With an estimated 5% of vehicles produced globally expected to be electric by 2020, such a business is set to play an increasingly important role in automotive supply chains around the world.
Fast pace of change as new technologies emerge
To date, Europe has not produced tech giants on the scale of the US; the market value of the entire European tech sector amounts to just 8%of our US cousins.
However, the adage that past performance is not a guide to the future is particularly relevant in the technology sector. Emerging technologies can revolutionise the way a business makes money, leaving today’s winners as tomorrow’s losers. The European tech sector should therefore not be ignored.
Sectors, securities, countries and regions mentioned are for illustrative purposes only and not a recommendation to buy or sell.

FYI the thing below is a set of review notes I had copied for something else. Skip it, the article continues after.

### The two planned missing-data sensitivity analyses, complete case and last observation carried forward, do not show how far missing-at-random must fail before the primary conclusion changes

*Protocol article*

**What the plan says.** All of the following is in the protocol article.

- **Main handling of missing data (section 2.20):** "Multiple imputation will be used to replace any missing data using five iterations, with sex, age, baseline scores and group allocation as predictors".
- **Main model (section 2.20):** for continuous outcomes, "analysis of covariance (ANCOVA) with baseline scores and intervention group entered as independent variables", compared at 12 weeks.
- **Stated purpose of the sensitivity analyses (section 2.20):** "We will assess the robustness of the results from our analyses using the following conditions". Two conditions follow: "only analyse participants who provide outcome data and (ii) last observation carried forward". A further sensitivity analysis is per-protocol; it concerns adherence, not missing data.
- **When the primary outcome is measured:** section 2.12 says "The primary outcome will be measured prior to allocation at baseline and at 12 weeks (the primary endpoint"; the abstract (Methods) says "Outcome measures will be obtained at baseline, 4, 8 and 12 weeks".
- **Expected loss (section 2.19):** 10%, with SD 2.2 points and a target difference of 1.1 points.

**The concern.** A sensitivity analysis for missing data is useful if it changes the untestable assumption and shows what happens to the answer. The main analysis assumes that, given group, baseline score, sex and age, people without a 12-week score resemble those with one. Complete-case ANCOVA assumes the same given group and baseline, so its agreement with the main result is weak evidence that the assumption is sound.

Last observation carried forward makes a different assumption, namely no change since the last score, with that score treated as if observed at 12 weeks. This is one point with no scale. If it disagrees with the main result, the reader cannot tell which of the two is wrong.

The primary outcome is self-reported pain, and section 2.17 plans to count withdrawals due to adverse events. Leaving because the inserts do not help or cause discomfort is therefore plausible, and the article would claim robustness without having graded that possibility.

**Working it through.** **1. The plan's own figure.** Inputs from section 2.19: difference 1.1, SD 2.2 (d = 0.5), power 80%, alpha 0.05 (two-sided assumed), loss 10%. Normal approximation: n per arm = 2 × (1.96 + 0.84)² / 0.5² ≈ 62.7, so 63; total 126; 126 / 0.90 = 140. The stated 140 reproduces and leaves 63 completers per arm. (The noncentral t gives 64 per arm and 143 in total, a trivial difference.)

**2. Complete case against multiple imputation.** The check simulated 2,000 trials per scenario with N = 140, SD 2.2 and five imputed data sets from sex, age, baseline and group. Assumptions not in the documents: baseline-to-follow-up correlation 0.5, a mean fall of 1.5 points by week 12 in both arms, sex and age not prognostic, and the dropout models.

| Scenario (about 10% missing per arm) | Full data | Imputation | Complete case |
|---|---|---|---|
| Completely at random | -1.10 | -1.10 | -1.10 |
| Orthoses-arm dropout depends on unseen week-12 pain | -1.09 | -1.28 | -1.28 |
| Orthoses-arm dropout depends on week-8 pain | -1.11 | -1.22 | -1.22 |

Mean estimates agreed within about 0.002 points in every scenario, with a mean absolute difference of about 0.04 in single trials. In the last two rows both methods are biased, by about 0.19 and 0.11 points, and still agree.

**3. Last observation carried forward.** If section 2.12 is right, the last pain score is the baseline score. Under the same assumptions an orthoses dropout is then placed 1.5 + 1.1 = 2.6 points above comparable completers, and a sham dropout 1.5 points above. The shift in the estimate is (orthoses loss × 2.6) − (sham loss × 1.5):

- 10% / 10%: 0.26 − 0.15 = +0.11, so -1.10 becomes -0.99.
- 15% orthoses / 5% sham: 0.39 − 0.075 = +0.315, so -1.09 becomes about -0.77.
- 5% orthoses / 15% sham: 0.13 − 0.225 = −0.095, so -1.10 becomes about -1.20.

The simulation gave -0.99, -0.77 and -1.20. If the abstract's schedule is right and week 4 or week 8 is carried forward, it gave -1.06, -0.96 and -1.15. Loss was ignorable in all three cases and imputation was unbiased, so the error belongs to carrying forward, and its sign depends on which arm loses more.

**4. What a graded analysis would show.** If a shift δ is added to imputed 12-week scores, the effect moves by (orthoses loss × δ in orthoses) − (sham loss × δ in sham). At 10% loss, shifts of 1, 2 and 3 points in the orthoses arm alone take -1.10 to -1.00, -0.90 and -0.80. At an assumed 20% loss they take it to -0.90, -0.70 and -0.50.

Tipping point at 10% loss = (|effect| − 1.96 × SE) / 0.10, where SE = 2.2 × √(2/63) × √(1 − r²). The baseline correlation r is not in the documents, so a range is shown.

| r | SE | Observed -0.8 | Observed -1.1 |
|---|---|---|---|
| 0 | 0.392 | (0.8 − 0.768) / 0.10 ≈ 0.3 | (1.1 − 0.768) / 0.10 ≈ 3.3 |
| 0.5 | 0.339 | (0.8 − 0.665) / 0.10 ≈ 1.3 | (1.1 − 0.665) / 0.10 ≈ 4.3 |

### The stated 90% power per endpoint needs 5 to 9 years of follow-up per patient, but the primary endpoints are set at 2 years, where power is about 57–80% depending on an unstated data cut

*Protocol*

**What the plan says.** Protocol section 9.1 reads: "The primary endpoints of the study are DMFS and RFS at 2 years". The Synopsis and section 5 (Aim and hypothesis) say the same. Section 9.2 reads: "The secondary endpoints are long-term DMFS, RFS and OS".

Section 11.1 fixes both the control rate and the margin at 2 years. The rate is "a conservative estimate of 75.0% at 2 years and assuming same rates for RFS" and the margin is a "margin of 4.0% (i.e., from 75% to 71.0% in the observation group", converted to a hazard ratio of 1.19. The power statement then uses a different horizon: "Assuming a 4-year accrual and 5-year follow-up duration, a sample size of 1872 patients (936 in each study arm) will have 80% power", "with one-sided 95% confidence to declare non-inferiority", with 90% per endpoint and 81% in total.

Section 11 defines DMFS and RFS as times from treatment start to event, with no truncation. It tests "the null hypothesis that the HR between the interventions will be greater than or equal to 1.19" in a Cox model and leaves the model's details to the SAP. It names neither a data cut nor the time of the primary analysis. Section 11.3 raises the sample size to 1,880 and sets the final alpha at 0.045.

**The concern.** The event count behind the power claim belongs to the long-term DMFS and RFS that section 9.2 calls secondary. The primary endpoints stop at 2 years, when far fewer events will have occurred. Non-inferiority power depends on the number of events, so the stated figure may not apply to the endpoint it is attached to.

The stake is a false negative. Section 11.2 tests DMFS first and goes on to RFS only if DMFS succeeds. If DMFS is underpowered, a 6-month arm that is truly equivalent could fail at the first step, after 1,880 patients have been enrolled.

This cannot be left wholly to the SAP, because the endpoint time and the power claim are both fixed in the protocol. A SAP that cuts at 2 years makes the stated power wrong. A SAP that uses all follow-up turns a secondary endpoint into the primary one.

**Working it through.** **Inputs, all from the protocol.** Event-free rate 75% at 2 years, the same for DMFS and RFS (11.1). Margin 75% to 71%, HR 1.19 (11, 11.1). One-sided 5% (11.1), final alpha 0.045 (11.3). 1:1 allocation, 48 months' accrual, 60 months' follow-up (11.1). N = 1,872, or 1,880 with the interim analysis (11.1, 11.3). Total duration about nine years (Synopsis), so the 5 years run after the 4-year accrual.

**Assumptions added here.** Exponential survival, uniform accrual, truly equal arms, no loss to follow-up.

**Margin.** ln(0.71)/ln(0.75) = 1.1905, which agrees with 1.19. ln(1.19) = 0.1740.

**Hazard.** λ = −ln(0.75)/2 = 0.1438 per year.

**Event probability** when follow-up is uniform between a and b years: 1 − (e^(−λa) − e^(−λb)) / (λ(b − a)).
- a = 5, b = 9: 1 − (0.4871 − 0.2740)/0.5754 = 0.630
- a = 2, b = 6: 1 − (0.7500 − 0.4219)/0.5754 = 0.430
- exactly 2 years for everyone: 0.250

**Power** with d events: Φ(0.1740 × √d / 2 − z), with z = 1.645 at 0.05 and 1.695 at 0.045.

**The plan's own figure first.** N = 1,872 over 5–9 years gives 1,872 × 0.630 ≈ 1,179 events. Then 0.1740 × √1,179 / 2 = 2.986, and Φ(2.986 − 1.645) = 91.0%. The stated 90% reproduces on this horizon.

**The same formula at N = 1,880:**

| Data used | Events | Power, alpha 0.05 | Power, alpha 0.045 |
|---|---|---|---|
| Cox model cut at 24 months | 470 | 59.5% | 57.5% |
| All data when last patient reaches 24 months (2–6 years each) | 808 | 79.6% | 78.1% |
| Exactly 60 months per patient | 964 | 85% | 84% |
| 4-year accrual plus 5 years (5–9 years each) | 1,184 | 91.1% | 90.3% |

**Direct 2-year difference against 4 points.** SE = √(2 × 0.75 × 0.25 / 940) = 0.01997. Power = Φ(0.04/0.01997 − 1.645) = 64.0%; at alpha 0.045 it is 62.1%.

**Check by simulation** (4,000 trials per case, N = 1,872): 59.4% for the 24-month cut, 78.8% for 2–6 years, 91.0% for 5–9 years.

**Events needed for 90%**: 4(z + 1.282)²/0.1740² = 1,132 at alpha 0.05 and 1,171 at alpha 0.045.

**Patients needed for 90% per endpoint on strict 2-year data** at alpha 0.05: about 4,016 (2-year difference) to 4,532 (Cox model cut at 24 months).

Important Information: This communication is marketing material. The views and opinions contained herein are those of the author(s) on this page, and may not necessarily represent views expressed or reflected in other Schroders communications, strategies or funds. This material is intended to be for information purposes only and is not intended as promotional material in any respect. The material is not intended as an offer or solicitation for the purchase or sale of any financial instrument. It is not intended to provide and should not be relied on for accounting, legal or tax advice, or investment recommendations. Reliance should not be placed on the views and information in this document when taking individual investment and/or strategic decisions. Past performance is not a reliable indicator of future results. The value of an investment can go down as well as up and is not guaranteed. All investments involve risks including the risk of possible loss of principal. Information herein is believed to be reliable but Schroders does not warrant its completeness or accuracy. Some information quoted was obtained from external sources we consider to be reliable. No responsibility can be accepted for errors of fact obtained from third parties, and this data may change with market conditions. This does not exclude any duty or liability that Schroders has to its customers under any regulatory system. Regions/ sectors shown for illustrative purposes only and should not be viewed as a recommendation to buy/sell. The opinions in this material include some forecasted views. We believe we are basing our expectations and beliefs on reasonable assumptions within the bounds of what we currently know. However, there is no guarantee than any forecasts or opinions will be realised. These views and opinions may change. To the extent that you are in North America, this content is issued by Schroder Investment Management North America Inc., an indirect wholly owned subsidiary of Schroders plc and SEC registered adviser providing asset management products and services to clients in the US and Canada. For all other users, this content is issued by Schroder Investment Management Limited, 1 London Wall Place, London EC2Y 5AU. Registered No. 1893220 England. Authorised and regulated by the Financial Conduct Authority.